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14.7.1.8 Using Registers

A group in a regular expression can match a (possibly empty) substring of the string that regular expression as a whole matched. The matcher remembers the beginning and end of the substring matched by each group.

To find out what they matched, pass a nonzero regs argument to a GNU matching or searching function (see GNU Matching and GNU Searching), i.e., the address of a structure of this type, as defined in regex.h:

     struct re_registers
     {
       unsigned num_regs;
       regoff_t *start;
       regoff_t *end;
     };

Except for (possibly) the num_regs'th element (see below), the ith element of the start and end arrays records information about the ith group in the pattern. (They're declared as C pointers, but this is only because not all C compilers accept zero-length arrays; conceptually, it is simplest to think of them as arrays.)

The start and end arrays are allocated in one of two ways. The simplest and perhaps most useful is to let the matcher (re)allocate enough space to record information for all the groups in the regular expression. If re_set_registers is not called before searching or matching, then the matcher allocates two arrays each of 1 + re_nsub elements (re_nsub is another field in the pattern buffer; see GNU Pattern Buffers). The extra element is set to -1. Then on subsequent calls with the same pattern buffer and regs arguments, the matcher reallocates more space if necessary.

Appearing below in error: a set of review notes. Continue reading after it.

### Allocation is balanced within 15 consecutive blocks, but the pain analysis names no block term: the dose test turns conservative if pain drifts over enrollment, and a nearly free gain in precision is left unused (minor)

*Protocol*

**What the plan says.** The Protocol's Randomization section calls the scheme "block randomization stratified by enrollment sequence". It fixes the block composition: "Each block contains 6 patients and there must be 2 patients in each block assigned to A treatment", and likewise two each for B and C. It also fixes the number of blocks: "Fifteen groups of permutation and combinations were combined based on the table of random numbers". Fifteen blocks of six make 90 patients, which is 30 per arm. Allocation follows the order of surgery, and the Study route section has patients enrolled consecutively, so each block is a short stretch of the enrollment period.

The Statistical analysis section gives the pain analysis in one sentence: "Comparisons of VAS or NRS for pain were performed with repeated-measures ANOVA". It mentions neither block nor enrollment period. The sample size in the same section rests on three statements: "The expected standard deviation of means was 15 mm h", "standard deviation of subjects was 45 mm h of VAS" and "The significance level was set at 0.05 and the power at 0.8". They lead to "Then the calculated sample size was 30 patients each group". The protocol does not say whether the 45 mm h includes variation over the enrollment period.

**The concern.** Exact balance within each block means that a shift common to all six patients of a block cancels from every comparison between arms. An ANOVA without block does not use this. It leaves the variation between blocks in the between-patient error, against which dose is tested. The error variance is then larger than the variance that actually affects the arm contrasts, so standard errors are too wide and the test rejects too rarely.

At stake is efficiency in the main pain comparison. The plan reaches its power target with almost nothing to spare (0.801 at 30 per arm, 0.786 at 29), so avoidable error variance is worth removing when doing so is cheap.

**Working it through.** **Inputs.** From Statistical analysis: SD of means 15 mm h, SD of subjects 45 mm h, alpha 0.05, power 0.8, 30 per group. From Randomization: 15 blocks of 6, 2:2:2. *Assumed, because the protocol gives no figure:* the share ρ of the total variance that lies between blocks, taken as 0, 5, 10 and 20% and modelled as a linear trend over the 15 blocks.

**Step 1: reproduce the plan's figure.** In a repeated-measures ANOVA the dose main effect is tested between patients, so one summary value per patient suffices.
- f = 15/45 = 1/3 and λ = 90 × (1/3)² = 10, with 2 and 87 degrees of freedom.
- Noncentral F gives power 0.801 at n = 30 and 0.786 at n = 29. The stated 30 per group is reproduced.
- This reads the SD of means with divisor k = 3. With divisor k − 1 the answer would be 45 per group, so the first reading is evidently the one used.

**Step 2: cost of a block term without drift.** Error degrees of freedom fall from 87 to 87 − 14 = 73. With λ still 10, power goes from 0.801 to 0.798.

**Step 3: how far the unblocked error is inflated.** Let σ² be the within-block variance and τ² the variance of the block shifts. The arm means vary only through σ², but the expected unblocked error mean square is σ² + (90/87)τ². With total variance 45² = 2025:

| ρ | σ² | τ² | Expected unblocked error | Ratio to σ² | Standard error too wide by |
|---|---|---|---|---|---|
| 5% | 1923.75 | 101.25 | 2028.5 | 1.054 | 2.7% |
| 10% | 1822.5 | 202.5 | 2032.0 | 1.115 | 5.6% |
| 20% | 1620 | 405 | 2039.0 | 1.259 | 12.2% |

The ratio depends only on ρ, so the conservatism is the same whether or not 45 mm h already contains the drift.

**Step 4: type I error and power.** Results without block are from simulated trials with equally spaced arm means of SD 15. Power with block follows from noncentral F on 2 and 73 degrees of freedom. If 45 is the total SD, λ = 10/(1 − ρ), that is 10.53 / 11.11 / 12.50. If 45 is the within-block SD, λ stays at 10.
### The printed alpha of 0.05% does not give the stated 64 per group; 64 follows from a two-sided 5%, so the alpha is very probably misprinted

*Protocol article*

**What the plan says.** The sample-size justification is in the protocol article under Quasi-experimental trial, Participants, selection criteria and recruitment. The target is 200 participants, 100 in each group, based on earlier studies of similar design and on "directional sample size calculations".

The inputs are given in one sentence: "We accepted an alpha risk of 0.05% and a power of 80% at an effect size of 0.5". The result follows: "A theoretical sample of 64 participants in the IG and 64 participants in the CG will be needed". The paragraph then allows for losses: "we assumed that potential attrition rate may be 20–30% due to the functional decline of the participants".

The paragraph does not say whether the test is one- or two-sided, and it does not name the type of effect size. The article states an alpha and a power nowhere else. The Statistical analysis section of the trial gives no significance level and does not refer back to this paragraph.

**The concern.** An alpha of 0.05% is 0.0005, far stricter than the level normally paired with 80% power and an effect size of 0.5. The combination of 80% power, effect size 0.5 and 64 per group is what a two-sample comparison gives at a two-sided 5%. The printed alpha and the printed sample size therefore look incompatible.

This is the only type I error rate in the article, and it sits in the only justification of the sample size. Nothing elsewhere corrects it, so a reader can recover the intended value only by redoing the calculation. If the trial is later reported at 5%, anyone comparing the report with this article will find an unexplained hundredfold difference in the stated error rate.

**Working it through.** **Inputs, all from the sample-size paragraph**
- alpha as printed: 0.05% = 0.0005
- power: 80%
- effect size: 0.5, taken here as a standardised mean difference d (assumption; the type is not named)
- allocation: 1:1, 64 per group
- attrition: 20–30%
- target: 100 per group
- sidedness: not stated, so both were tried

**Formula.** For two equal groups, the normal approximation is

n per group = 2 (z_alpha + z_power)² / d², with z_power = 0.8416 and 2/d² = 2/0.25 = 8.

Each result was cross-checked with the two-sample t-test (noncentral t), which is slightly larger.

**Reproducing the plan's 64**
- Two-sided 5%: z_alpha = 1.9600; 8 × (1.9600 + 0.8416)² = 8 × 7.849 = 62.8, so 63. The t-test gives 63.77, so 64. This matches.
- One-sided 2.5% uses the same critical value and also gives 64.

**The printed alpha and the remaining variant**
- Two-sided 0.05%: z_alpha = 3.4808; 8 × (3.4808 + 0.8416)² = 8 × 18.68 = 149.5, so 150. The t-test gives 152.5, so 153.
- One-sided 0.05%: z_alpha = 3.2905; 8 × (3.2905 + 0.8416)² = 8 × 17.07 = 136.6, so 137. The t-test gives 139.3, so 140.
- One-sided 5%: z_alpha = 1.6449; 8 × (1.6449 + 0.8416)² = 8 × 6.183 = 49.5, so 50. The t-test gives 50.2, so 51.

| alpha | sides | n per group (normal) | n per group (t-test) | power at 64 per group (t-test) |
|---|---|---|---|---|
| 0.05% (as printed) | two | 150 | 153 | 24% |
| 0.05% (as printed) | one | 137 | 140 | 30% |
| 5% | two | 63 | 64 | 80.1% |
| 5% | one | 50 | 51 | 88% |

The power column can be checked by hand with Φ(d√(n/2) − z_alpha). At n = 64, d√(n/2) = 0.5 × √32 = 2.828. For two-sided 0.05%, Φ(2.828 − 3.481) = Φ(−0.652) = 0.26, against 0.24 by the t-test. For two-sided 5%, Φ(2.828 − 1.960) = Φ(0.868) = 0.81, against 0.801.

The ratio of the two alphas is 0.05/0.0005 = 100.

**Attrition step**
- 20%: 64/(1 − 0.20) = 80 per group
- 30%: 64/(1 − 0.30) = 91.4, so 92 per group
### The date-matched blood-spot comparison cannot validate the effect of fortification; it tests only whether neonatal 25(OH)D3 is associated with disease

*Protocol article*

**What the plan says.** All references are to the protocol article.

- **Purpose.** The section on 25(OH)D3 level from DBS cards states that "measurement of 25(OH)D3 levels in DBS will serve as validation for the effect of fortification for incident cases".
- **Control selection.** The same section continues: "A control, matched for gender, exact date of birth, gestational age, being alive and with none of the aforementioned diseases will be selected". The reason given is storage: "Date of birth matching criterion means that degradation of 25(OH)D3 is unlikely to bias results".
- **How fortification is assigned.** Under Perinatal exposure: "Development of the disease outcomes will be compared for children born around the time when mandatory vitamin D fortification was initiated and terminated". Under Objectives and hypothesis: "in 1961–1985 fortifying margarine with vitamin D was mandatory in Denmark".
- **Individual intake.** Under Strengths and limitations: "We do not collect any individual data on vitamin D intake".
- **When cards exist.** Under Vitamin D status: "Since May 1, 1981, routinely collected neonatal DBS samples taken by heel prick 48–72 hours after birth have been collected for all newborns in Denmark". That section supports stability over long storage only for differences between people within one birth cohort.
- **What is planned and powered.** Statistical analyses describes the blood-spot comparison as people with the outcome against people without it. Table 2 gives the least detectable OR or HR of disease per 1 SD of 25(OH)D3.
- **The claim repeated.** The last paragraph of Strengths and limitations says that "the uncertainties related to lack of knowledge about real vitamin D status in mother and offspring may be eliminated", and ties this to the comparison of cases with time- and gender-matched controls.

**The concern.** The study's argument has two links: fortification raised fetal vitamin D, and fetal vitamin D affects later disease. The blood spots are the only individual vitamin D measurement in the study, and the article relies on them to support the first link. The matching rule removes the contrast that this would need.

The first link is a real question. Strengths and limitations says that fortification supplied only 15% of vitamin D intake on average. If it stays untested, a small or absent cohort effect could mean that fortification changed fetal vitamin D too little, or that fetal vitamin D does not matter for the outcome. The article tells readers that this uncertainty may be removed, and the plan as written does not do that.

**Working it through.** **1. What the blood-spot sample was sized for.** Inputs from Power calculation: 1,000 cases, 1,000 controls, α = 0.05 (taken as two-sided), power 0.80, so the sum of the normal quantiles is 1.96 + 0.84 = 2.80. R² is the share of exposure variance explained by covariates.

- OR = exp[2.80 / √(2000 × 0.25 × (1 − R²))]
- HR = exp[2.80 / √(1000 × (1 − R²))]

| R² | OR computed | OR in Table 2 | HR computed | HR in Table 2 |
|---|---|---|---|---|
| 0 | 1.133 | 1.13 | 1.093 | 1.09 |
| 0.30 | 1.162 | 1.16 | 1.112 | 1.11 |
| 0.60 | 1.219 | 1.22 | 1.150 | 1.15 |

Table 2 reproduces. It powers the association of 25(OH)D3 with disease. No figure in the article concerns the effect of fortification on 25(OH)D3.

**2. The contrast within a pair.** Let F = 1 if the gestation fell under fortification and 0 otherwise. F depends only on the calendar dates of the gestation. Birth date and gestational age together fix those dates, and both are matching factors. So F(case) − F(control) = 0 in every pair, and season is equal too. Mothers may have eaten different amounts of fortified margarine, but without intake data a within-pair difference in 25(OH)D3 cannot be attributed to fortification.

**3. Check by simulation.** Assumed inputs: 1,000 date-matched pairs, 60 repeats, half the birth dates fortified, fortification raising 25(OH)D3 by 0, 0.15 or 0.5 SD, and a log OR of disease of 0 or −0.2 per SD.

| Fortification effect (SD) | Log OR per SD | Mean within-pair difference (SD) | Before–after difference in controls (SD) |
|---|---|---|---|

The function:

     void
     re_set_registers (struct re_pattern_buffer *buffer,
     			      struct re_registers *regs,
     			      size_t num_regs,
     			      regoff_t *starts, regoff_t *ends)

sets regs to hold num_regs registers, storing them in starts and ends. Subsequent matches using buffer and regs will use this memory for recording register information. starts and ends must be allocated with malloc, and must each be at least num_regs * sizeof (regoff_t) bytes long.

If num_regs is zero, then subsequent matches should allocate their own register data.

Unless this function is called, the first search or match using buffer will allocate its own register data, without freeing the old data.

The following examples illustrate the information recorded in the re_registers structure. (In all of them, ‘(’ represents the open-group and ‘)’ the close-group operator. The first character in the string string is at index 0.)